Sandoval’s “belief” in the virtue of promoting the private sector, even if at the public’s expense, is, for him, just common sense, so taken for granted he doesn’t even recognize that it is an ideology.
The exception of course was his commerce tax on business in 2015, by which time the national economic recovery had finally started to make its way to Nevada. While small, the tax at least helped to begin restore education funding (although the income that was lost due to earlier cuts will never be restored).
The true shiny objects of Sandoval’s governorship, however, were special sessions of the Legislature, called not to fix education or address material hardship suffered by working Nevadans struggling with low pay and deteriorating working conditions, but to grant hundreds of millions of dollars to big business, specifically Tesla and the National Football League.
Sandoval and his admirers point to those deals and the overall expansion of public assistance for private companies — the centerpiece of Sandoval’s economic policy — as the cause of Nevada’s economic recovery from the Great Recession.
The broader national economic rebound, on which Sandoval’s policies have had zero influence, is far more responsible for Nevada’s recovery. Such as it is. Nevada’s recovery is recognized nationally as a notoriously low-wage affair.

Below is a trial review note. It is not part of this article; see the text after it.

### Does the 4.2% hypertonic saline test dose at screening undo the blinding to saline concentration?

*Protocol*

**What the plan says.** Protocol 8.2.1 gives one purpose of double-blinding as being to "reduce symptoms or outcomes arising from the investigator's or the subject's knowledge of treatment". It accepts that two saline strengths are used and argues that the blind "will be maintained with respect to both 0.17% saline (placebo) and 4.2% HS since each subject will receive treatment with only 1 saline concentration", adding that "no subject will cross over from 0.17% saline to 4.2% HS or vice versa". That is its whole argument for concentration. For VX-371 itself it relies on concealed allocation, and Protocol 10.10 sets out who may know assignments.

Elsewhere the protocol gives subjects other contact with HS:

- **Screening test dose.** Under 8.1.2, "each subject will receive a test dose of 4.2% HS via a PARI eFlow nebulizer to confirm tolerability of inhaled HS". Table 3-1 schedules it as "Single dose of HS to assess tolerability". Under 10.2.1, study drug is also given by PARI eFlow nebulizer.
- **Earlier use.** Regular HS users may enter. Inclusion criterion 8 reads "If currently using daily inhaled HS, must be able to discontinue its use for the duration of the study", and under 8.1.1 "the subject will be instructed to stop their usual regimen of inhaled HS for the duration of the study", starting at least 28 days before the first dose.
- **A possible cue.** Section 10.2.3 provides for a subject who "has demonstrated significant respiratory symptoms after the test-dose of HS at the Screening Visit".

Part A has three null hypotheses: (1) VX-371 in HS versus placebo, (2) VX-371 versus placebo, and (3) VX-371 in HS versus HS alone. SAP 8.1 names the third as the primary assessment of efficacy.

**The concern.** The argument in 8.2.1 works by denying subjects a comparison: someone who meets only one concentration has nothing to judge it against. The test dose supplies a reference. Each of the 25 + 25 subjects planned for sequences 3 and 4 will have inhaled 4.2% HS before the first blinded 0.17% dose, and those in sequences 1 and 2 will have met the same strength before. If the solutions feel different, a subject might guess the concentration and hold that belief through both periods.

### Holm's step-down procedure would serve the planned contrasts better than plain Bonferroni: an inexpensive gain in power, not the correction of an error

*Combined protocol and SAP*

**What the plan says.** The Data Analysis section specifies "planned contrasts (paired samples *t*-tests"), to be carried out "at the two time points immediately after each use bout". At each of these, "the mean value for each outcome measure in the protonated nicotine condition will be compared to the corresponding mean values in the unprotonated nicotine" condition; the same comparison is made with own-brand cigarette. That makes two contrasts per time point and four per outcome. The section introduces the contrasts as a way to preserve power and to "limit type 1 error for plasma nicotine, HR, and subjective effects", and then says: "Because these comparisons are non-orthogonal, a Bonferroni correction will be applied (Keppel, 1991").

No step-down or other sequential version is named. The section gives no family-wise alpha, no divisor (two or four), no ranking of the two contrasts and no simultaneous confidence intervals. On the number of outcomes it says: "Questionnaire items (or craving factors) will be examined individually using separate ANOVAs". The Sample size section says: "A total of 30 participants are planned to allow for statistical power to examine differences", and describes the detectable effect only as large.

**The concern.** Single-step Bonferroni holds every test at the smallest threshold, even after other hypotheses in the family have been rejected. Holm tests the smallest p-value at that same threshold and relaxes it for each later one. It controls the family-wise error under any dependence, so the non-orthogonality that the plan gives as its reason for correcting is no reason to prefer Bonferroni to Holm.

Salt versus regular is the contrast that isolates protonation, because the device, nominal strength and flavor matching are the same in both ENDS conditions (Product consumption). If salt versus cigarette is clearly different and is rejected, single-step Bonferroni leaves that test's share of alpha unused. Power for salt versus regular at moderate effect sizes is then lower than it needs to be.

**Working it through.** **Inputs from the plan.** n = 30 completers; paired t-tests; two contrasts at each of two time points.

In this indexed chart, the red line represents Nevada’s overall economy, while the blue line represents median household income, from 2010 through 2017, which is to say roughly coinciding with Sandoval’s tenure as governor.
Nevada’s economy has grown since 2010. It would have no matter who was governor. In 2010, there was nowhere to go but up.
But income growth is negligible by comparison. Whatever the fruits of Nevada’s recovery, they’ve been poorly distributed.
Sandoval has demonstrated he has very strong feelings about how the benefits of economic growth should be distributed: He’s quite sure it’s none of his damned business.
When Democrats in 2017 tried to raise Nevada’s minimum wage, Sandoval’s office objected that raising the wage was unnecessary because his “workforce development” programs would equip everyone for all the great jobs being created in the “New Nevada.” It was an optimistic argument. It also reflected a deep denial — the number of jobs created in tech or manufacturing or other “New Nevada” industries is dwarfed by the hundreds of thousands of Nevadans in low-pay service sector jobs. That isn’t going to change anytime soon.
Arguing higher wages would hurt business, Sandoval vetoed the minimum wage bill. He used the same concern for the welfare of business to justify his veto of legislation requiring many private sector employers to provide their employees with earned sick leave.
Couple those vetoes with the billions of dollars the state has granted in tax breaks and subsidies to businesses small, large, and extra-large during Sandoval’s administration, and Sandoval’s ideology is obvious: State government must help business, but not workers. Sandoval at heart is a trickle-down guy, with a workforce training flavor spike.
So why bother to analyze Sandoval’s economic record now, as he’s headed out the door? Partly just for posterity, and as a counterpoint to less critical retrospectives currently being published. But also as a cautionary tale. You see, for all those policymakers who think Sandoval is hot, currently the most prominent fan of Sandoval’s economic policies is the man who is about to replace him.